In recent years, healthy people have been bombarded by stories in the media and on web sites health warning about the dangers of too low levels of vitamin D, and urging the high doses of supplements to protect against everything from hypertension to hardening of the arteries to diabetes.
However, new research from Johns Hopkins University found that blood levels of the “sunshine vitamin” that are higher than the top of the range suggested by the Institute of Medicine confer any benefit additional. This finding, together with the results of a previous study by the same group observing damage potential of higher levels of vitamin D in healthy people, has urged researchers to prescribe caution.
“Healthy people these pills have been popping up, but they should continue taking vitamin D supplements without control,” says study leader Muhammad Amer, MD, MHS, assistant professor in the Division of General Internal Medicine Johns Hopkins Medicine. “At one point, more vitamin D no longer confer any survival benefit, so take these expensive supplements is at best a waste of money.”
Amer emphasizes that there are some groups of people – the elderly, postmenopausal women and people with kidney disease – who benefit from the highest blood levels of an essential vitamin for bone health. Such groups may need to take supplements.
In an article published online in The American Journal of Medicine, Amer and Rehan Qayyum, MD, MHS, also of Johns Hopkins, describe their review of data from more than 10,000 participants in the National Survey Health and Nutrition examination Survey (NHANES) from 2001 to 2004. They matched this data with mortality data from the National death Index through December 2006.
When examined deaths from all causes and cardiovascular disease in particular, those with blood levels of 21 nanograms per milliliter of 25-hydroxyvitamin D – at the top of the range IOM considers “adequate” and at the lower end of “normal” – lower your risk of death in half. Above 21 nanograms per milliliter, the data suggest that the protective effect seems to disappear.
The main source of vitamin D is the sun, and while it is found naturally in very few foods, commercially sold milk is usually fortified with it. Amer says that people spend more time indoors and slather their bodies with sunscreen when outdoors, concern is growing that many are deficient in vitamin D. But he says no amount of management system supplements that can bring someone up to 21 nanograms per milliliter, for how to process vitamins varies.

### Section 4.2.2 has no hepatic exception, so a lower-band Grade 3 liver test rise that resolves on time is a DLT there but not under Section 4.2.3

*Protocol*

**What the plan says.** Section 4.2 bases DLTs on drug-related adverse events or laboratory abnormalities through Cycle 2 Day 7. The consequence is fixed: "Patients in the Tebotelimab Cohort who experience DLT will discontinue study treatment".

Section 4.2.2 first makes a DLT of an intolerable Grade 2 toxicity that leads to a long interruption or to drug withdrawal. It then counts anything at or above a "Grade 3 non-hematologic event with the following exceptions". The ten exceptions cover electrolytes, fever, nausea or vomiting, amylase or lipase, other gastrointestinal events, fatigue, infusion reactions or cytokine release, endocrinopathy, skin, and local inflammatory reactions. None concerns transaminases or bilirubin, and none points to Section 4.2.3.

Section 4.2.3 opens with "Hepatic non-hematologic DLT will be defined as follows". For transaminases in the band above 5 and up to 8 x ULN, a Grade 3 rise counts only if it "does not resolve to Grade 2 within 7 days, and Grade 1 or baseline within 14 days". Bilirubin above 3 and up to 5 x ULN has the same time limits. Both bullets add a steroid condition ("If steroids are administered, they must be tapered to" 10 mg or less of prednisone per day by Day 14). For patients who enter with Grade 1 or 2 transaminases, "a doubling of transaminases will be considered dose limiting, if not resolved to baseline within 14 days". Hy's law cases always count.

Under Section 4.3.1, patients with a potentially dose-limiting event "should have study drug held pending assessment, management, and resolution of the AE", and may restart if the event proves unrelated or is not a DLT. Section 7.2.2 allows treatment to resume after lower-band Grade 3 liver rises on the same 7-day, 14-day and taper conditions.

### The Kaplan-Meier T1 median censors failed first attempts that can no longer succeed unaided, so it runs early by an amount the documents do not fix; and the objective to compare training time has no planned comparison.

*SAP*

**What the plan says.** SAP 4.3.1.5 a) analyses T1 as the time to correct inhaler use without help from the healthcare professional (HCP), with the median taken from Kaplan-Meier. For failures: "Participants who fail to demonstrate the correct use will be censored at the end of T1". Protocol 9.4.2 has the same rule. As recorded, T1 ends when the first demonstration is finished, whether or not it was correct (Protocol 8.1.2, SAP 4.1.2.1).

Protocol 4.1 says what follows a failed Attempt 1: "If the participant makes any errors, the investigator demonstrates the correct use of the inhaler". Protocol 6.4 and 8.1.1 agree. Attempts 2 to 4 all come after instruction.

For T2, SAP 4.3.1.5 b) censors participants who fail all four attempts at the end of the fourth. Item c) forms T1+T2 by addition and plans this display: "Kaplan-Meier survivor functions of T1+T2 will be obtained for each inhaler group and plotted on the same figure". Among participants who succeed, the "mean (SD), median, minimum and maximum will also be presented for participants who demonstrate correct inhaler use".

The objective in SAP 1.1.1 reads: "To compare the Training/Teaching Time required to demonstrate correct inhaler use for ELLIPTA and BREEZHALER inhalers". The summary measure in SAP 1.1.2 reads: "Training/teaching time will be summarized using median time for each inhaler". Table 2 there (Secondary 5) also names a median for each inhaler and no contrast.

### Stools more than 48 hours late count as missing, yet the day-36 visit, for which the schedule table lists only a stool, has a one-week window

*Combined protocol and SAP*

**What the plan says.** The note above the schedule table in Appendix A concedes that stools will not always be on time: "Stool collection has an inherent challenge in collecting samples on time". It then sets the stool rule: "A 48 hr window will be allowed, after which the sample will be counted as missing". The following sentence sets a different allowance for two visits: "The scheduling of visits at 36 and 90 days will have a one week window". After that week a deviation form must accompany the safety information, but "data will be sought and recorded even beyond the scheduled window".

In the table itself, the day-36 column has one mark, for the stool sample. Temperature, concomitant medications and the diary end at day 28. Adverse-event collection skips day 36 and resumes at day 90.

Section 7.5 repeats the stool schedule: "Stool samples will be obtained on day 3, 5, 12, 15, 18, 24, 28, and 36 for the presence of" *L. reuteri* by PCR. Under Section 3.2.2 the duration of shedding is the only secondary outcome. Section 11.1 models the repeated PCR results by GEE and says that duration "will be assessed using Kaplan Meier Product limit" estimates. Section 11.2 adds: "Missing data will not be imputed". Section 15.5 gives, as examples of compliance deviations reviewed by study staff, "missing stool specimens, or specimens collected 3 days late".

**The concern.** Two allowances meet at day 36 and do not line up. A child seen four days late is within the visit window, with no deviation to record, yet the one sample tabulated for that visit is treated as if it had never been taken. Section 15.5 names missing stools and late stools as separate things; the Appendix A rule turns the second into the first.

In research published in January 2012 in the American Journal of Cardiology, Amer and Qayyum found that increased levels of vitamin D in the blood are associated with lower levels of a popular marker for inflammation cardiovascular – C-reactive protein (also known as CRP). Beyond blood levels of 21 nanograms per milliliter, any further increase in vitamin D was associated with increased CRP, a factor related to the rigidity of blood vessels and increased risk of cardiovascular problems. unpublished research team also suggests a link between excess vitamin D and high levels of homocysteine, another warning sign for cardiovascular disease.
Individuals should consult with their doctors, Amer says, before starting vitamin D supplements and should have their blood levels checked. However, he says, “most healthy people are unlikely to find that supplementation prevents cardiovascular diseases and extends their life,” and there is no consensus among doctors about what is the right level of vitamin D in the blood of people healthy.
“There are a lot of myths out there and there are insufficient data,” he concludes.
Qayyum is supported by a grant from the National Heart, Lung and Blood Institute (1K23HL105897-01).